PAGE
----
High-tech has delivered a rival to the answering machine and the reluctant operator. But it will be too dear for everybody, reports Di Palframan.
The telephone answering machine has a high-technology rival. Messages once recorded on tape can now be digitally captured on a computer. The end result is voice mail.
In the United States voice mail is generating about $900 million a year for companies supplying the computer-based equipment that has to be attached to a private or public telephone exchange to provide the service. The market there is thriving. The assumption, among suppliers, is that Europe will now follow the US; that in four or five years' time the technology will be as acceptable as the answering machine of today.
For most European homeowners who want to pick up an occasional message while they are out, this is extremely unlikely. In the UK, for instance, sales of telephone answering machines (most of them for the home market) are still growing. Over half a million were sold last year and by the middle of the decade the number will be over one million.
Where voice mail is making an impact in Europe, in particular in the UK, is in medium-sized and large organisations. According to Mark Holden, a consultant with BIS Strategic Decisions, UK business is far ahead of the rest of Europe, with a total of 440 voice mail systems installed by the end of last year, over half of which (240, valued at $14 million) were bought during 1990. This equates to a total of 96,000 workers with voice mailboxes or 0.4% of the UK's working population - a tiny proportion, but one which Holden forecasts will increase rapidly. By the end of 1996, he says, there will be 1.55 million people with voice mailboxes, or 6.4% of the UK's working population.
Organisations that have already installed voice mail systems include BP, ICI, Conoco, Pfizer, Marks and Spencer, Cadbury Schweppes and the BBC. Their reasons for doing so are varied but fall into three broad categories. Some want to improve the quality of their communications with outside callers, some are more concerned about internal communications, while others believe that the technology puts them one up on the competition.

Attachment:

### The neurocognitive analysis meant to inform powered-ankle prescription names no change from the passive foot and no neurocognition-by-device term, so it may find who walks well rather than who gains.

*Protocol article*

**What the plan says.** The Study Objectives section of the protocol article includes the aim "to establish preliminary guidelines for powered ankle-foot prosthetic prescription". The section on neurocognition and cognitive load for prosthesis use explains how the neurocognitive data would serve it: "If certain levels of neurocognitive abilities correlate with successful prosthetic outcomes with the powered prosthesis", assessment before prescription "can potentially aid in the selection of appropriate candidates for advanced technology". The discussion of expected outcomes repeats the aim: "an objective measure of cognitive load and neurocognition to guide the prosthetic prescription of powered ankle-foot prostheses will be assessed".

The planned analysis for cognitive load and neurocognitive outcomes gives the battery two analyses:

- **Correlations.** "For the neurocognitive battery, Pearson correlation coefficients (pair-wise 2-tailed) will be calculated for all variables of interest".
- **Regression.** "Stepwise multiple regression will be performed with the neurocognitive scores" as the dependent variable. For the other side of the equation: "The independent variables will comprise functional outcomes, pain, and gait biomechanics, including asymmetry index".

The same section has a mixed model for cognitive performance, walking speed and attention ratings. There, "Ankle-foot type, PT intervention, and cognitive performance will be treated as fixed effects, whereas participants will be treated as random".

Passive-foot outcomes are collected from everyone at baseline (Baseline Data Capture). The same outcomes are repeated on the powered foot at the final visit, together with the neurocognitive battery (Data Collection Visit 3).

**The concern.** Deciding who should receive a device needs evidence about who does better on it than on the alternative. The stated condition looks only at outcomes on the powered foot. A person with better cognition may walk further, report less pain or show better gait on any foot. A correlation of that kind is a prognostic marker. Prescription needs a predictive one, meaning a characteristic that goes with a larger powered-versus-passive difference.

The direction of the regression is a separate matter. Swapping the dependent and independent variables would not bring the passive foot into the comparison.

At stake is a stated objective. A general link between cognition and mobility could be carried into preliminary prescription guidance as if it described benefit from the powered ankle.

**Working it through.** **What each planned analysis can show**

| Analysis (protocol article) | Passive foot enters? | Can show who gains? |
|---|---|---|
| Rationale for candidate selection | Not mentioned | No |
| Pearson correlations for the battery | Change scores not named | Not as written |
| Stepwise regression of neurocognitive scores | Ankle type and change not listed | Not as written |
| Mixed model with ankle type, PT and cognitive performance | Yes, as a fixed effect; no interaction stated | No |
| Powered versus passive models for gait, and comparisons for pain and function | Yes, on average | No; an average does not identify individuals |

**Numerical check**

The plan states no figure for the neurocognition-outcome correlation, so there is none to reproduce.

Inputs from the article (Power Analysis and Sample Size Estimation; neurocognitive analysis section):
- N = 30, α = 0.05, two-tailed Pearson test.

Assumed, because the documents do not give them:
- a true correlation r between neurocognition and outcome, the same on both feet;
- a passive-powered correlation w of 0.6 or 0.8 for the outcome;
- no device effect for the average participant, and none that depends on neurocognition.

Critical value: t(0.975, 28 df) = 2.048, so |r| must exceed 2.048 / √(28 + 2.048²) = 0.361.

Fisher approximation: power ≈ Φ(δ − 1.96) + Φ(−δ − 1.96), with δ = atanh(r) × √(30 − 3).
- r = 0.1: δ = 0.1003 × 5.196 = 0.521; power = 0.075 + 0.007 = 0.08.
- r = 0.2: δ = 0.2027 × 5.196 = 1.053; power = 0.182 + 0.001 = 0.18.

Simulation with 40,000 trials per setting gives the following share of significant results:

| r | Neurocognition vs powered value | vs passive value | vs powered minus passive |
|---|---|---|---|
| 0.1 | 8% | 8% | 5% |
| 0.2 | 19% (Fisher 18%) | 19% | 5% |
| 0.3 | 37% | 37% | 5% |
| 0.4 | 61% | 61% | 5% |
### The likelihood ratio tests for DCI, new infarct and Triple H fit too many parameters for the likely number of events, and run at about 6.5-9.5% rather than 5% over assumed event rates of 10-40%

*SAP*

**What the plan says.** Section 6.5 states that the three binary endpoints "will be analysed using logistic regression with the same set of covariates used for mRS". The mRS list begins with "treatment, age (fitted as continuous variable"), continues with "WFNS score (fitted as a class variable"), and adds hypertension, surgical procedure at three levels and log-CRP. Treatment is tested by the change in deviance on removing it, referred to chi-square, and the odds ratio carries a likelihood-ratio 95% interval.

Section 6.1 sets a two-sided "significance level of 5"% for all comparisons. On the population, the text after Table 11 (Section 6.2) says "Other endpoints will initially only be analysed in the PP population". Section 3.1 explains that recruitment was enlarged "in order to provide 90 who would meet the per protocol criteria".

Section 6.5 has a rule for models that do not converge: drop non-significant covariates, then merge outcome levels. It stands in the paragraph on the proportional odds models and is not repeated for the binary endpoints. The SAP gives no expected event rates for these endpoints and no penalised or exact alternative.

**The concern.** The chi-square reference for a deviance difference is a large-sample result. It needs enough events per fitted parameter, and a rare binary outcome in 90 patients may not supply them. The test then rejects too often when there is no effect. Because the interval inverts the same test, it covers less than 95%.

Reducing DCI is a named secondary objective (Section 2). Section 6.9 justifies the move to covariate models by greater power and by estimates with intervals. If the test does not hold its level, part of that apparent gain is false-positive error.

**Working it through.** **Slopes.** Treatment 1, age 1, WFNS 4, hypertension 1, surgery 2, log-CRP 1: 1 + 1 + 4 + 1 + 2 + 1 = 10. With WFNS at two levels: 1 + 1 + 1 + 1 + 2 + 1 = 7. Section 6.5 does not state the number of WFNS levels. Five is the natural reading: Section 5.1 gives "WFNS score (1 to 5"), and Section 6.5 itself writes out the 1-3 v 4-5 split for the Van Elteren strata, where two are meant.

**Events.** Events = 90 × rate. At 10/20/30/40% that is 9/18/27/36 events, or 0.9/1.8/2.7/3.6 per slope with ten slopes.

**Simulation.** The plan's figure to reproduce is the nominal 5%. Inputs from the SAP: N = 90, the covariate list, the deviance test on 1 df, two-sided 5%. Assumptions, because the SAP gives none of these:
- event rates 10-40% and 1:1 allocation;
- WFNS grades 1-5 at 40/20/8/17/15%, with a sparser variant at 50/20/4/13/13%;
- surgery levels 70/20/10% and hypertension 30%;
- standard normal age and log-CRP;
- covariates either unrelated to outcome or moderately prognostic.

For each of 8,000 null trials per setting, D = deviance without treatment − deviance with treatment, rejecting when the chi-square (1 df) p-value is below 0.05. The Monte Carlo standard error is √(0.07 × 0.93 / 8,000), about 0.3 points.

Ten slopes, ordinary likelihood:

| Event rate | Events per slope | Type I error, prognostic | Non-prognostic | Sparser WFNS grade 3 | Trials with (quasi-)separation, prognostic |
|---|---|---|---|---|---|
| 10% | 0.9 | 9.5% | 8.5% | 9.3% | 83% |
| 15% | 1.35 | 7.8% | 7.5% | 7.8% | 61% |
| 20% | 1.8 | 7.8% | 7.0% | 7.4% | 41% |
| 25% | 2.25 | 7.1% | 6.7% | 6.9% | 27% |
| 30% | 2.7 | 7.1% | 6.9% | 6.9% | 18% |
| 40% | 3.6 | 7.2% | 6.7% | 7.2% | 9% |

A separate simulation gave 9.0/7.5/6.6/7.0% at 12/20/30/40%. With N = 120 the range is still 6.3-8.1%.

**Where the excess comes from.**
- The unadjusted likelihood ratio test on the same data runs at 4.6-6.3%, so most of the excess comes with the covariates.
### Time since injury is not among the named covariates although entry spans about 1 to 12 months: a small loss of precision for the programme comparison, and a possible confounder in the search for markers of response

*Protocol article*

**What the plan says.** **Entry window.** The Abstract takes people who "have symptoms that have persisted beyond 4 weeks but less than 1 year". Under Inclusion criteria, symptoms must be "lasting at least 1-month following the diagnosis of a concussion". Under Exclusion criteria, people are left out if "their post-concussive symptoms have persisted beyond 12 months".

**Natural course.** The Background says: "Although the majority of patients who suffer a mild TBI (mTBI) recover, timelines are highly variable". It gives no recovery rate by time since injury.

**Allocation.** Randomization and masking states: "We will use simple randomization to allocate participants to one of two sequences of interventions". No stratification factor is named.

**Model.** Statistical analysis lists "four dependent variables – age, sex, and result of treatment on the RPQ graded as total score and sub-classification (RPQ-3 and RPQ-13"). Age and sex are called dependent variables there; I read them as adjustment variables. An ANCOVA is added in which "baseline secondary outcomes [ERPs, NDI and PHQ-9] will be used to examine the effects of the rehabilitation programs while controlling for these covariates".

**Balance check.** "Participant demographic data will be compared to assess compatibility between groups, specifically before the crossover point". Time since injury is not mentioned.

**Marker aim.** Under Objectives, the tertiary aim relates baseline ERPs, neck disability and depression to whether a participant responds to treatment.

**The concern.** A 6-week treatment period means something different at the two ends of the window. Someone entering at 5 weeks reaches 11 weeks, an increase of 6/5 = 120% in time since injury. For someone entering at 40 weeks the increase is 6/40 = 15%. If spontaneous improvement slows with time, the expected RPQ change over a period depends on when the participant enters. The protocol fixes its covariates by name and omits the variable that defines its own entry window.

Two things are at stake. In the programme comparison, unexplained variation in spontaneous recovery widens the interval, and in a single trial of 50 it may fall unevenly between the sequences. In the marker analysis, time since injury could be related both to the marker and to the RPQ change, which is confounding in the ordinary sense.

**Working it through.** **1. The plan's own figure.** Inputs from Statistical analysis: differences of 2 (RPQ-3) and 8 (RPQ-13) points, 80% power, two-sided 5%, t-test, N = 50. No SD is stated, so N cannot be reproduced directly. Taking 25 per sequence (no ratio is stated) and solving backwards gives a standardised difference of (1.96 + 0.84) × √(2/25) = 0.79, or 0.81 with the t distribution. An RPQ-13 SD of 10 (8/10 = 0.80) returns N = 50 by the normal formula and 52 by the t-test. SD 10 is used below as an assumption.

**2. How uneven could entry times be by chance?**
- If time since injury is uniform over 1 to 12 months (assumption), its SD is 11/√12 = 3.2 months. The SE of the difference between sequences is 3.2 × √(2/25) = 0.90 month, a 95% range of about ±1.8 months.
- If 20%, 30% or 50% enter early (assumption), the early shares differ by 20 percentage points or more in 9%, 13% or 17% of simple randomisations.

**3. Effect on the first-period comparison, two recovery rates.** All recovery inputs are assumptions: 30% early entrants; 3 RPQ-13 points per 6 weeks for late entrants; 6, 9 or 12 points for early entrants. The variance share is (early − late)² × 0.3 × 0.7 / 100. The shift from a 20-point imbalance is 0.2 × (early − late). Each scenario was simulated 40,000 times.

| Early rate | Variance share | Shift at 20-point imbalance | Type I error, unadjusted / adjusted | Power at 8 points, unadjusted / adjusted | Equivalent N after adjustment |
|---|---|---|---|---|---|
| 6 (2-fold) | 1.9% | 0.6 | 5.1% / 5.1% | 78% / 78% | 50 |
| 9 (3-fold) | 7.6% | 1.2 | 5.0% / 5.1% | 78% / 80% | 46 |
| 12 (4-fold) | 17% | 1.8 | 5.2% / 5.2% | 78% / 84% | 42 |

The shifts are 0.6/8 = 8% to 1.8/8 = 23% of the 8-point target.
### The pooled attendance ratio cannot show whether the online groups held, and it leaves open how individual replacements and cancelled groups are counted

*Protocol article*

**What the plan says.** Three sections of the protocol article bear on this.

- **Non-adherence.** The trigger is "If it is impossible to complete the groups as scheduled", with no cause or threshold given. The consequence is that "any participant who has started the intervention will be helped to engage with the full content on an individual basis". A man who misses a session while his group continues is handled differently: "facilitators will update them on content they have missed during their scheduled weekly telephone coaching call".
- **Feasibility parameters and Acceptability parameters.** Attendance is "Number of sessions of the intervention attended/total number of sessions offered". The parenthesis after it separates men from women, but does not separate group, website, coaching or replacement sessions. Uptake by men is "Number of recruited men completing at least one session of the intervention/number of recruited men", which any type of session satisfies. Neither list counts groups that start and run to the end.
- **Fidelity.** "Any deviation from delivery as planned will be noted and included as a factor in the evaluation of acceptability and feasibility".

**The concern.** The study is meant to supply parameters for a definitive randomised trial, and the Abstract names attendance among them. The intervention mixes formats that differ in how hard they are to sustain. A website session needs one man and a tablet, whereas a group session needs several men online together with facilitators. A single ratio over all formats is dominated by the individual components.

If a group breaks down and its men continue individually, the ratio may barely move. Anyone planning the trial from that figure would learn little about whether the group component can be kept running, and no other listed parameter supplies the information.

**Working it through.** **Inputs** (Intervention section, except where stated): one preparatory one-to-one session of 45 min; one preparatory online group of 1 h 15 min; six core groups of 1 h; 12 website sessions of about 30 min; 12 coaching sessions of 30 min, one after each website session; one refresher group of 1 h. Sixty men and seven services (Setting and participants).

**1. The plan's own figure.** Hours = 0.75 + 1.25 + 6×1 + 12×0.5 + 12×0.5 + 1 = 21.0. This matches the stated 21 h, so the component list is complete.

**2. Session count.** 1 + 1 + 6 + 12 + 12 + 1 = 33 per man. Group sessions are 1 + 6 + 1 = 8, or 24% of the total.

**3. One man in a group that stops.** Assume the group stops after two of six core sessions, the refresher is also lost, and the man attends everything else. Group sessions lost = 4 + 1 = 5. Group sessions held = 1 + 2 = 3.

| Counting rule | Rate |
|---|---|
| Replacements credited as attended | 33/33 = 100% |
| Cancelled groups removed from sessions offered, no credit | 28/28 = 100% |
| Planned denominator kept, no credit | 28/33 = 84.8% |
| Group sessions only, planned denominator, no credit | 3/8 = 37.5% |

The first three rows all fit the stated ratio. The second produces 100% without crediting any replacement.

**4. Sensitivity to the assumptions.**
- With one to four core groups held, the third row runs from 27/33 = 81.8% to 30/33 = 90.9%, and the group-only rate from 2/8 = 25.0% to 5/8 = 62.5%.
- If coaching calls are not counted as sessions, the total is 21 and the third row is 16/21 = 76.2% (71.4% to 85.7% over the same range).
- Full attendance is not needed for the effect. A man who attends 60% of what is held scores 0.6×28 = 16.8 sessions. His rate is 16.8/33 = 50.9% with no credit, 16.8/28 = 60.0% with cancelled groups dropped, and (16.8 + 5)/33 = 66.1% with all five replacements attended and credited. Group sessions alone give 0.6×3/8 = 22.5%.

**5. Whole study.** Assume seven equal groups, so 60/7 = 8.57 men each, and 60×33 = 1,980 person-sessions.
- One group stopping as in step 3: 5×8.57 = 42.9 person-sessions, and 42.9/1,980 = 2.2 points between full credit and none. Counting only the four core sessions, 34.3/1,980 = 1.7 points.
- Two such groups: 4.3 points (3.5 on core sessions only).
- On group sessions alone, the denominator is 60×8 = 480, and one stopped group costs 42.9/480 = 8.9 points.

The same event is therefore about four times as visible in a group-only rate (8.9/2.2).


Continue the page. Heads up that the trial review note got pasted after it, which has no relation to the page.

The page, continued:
All want more than their existing telephone networks (and their users) can deliver and they are willing to invest heavily to get it. A voice mail system costs from £25,000 to £250,000. Most purchasers also insist that people are trained to use the system. An hour's session is sufficient but in a large company with many employees it takes several months to train everyone and get the system working fully.
For this amount of money and effort, companies are looking for features over and above those offered by tape-recording devices. Typically they want outside calls to be answered promptly. Both voice and tape machines can do the job but the computer-based system can tell the caller which numbers to press for a particular department, say. If the department extension is busy, the caller can leave a message or wait for further instructions or even a human operator.
The common problems of painfully slow switchboards, busy extension lines and unwilling message-takers should be overcome by voice mail. For some organisations these are important considerations. "In the US, businesses are looking at the telephone as a window to their organisations. They are concerned about the way they treat callers," says Paul Cheslaw, managing director of VMX (UK), a US-owned voice mail supplier. In the UK, he adds, this is rarely the case.
Voice mail in the UK is often installed for internal users as a time-saver. It can be used, for example, to send a message to one mailbox or to many simultaneously. This saves typing a memo or an electronic mail message. The message can also be sent without disturbing the recipient, which saves even more minutes. US surveys show that people spend half of their phone time making small talk; also, the information that they pass on is usually less important than the work that the call disturbed.
Voice mail can also be linked to a pager which will bleep when there are messages waiting. In this case voice mail is being sold as a means of keeping in touch with hard-to-contact sales and service people.
Elaborate calculations can show the amount of time that each employee can save by having a mailbox. "On average it is about half an hour per day whatever business the organisation is in," says Kevin Alderson, UK sales manager for VPS, the European subsidiary of US voice mail supplier Octel. Across an entire company of mailbox users the time adds up to whole jobs that, in theory, could be lost.
Organisations find this justification more digestible than Cheslaw's argument that they should see the "telephone system as a strategic tool for competitive advantage". The strategic advantage cry is frequently used by vendors of any technology system these days but is one which most companies find too intangible to heed. Cheslaw agrees but insists that it is "more honest" than selling systems to cut jobs. Most UK companies using voice mail are newcomers to the technology and still tracking progress. So, as they say, more later.
(Di Palframan is a freelance writer.)